Life Lessons From My Dog Trainer
Back in November, we adopted Eva. She’s been an absolute joy, and is one of the sweetest, gentlest, laziest dogs I have ever known. Unless of course you have the audacity to be a delivery man, a jogger, another dog of absolutely any size, in any sort of radius to her or make the mortal sin of being a stranger who is either carrying a bag or not picking up your feet when you walk. Then she is an insane beast. This will not do. We hired a dog behaviorist.
She is expensive. Really expensive. But, Eva is making a lot of progress. Random pedestrians can now pass by with no fear of losing a body part, and I’d say she walks at heel about 60% of the time. We still have a long way to go (especially in the “other dog” department) but I am really proud of her progress. As expected, we realized that while Eva came with her own host of neuroses and ingrained bad-behavior, my own anxieties aren’t helping my pup. I should probably be in human therapy, but since this trainer is really, really expensive – I’m improvising.
Some of what I’ve learned:
- Slow down and pay attention. Stop racing to keep up with the dog, or anything else. If you do things calmly and deliberately, they will be done well before you know it. Just slow down and breathe.
- If you start off behind, you’ll spend your entire walk trying to catch up. Take the time and patience to make sure you are starting off on good footing, with all the tools you need. Otherwise, it’s just an unproductive race to keep up with the lead dog, and you will be dragged.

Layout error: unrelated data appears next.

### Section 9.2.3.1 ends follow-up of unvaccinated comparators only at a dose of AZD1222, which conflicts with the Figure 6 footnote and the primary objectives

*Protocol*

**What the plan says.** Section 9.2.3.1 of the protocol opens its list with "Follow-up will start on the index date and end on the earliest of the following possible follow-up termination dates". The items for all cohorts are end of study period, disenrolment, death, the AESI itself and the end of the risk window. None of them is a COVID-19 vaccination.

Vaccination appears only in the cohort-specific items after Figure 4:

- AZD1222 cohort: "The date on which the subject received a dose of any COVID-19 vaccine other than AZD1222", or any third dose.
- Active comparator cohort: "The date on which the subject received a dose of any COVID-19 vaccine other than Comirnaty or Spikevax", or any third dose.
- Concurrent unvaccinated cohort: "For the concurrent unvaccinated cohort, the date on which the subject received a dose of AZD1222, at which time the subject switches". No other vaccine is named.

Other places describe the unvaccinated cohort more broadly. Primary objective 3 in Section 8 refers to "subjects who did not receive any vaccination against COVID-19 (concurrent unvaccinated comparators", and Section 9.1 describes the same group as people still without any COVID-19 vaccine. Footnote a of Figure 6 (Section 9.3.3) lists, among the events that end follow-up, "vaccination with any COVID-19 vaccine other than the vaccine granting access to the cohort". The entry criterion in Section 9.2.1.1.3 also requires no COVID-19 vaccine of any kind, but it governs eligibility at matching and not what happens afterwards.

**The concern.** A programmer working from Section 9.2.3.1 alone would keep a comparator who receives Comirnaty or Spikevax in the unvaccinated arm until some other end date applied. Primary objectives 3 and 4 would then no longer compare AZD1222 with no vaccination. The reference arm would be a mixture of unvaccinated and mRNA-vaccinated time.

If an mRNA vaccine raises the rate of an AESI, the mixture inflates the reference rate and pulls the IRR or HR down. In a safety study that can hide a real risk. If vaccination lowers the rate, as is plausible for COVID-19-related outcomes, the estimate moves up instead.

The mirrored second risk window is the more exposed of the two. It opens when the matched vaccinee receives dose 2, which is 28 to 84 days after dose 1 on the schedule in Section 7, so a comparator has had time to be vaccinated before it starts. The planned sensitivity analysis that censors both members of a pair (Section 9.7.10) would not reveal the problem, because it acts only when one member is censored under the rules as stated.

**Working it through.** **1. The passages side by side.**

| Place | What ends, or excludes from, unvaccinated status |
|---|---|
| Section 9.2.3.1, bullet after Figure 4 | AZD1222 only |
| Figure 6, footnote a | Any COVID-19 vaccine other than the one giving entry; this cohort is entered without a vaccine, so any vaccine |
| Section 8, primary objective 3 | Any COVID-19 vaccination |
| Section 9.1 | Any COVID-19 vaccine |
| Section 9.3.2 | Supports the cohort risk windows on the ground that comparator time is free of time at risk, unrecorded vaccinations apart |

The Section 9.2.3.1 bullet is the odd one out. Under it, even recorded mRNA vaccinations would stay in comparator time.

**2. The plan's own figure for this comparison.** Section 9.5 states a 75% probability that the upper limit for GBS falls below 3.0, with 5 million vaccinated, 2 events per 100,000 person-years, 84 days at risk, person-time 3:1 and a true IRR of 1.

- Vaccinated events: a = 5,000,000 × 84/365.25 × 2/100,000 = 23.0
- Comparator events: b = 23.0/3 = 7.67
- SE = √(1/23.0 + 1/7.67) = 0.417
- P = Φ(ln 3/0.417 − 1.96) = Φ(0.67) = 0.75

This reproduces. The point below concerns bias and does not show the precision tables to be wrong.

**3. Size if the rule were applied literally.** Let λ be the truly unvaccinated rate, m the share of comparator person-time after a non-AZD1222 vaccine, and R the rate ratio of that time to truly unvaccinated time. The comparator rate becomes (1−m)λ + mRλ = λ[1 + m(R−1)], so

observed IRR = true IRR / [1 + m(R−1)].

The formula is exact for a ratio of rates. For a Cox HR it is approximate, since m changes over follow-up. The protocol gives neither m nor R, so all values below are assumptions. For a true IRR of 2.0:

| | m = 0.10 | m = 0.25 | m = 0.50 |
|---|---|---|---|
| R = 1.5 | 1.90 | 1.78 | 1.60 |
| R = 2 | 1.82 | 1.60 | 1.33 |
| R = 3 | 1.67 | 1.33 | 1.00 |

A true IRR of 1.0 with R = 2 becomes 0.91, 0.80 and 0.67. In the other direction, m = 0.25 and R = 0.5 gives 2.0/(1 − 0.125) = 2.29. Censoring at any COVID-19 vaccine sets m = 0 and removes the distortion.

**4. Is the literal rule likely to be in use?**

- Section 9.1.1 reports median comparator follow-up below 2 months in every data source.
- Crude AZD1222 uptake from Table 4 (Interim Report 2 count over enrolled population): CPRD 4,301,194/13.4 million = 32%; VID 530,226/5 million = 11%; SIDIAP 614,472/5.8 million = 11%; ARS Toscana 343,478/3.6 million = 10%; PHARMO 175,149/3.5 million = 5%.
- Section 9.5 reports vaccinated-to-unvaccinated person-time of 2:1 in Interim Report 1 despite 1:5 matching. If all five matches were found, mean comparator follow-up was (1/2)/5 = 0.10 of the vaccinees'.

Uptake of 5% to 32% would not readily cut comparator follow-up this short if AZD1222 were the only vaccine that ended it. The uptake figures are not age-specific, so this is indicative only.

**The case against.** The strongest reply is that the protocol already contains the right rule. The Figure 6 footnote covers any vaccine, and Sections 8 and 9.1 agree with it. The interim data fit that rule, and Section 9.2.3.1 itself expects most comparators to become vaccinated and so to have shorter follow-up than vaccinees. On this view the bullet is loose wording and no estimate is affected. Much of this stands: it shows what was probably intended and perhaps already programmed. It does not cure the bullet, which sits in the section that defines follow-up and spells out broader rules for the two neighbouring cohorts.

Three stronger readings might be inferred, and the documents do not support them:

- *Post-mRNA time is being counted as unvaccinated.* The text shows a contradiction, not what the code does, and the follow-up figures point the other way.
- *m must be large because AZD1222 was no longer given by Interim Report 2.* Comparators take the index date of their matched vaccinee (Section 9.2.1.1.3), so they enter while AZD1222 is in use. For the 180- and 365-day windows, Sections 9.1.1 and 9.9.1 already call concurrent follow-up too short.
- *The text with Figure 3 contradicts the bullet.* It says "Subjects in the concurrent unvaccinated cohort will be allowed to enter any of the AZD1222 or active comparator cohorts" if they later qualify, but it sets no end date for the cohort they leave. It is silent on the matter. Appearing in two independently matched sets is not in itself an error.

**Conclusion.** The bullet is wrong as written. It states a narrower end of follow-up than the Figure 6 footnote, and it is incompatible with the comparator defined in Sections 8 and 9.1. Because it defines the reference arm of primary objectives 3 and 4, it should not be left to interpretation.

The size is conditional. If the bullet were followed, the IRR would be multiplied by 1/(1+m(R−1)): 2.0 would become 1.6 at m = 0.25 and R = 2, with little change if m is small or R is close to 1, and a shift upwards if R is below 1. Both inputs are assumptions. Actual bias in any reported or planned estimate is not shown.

- Don’t rely on treats. Food isn’t the only form of praise. Liver treats (and Girl Scout cookies) work in the short-term happiness, but for long term success there have to be other forms of praise.
- Don’t be afraid to test the boundaries once you have the tools. Sure, I could just spend my walks turning around every time we see a person, dog or suspicious looking mailbox, but once you learn how to handle situations, you should try to confront them. Not recklessly, not without a game plan – but sometimes you have to walk towards the things that scare you.
- Speak slowly and clearly. This one will help me on everything from presentations to calls with my Grandma.
- When you’re anxious, everyone feels it. There’s only so much I can do to hide it. I really need to calm down and focus before my interactions with people and canine alike. Infusing situations with nervousness, fear and anxiety isn’t doing anyone any favors.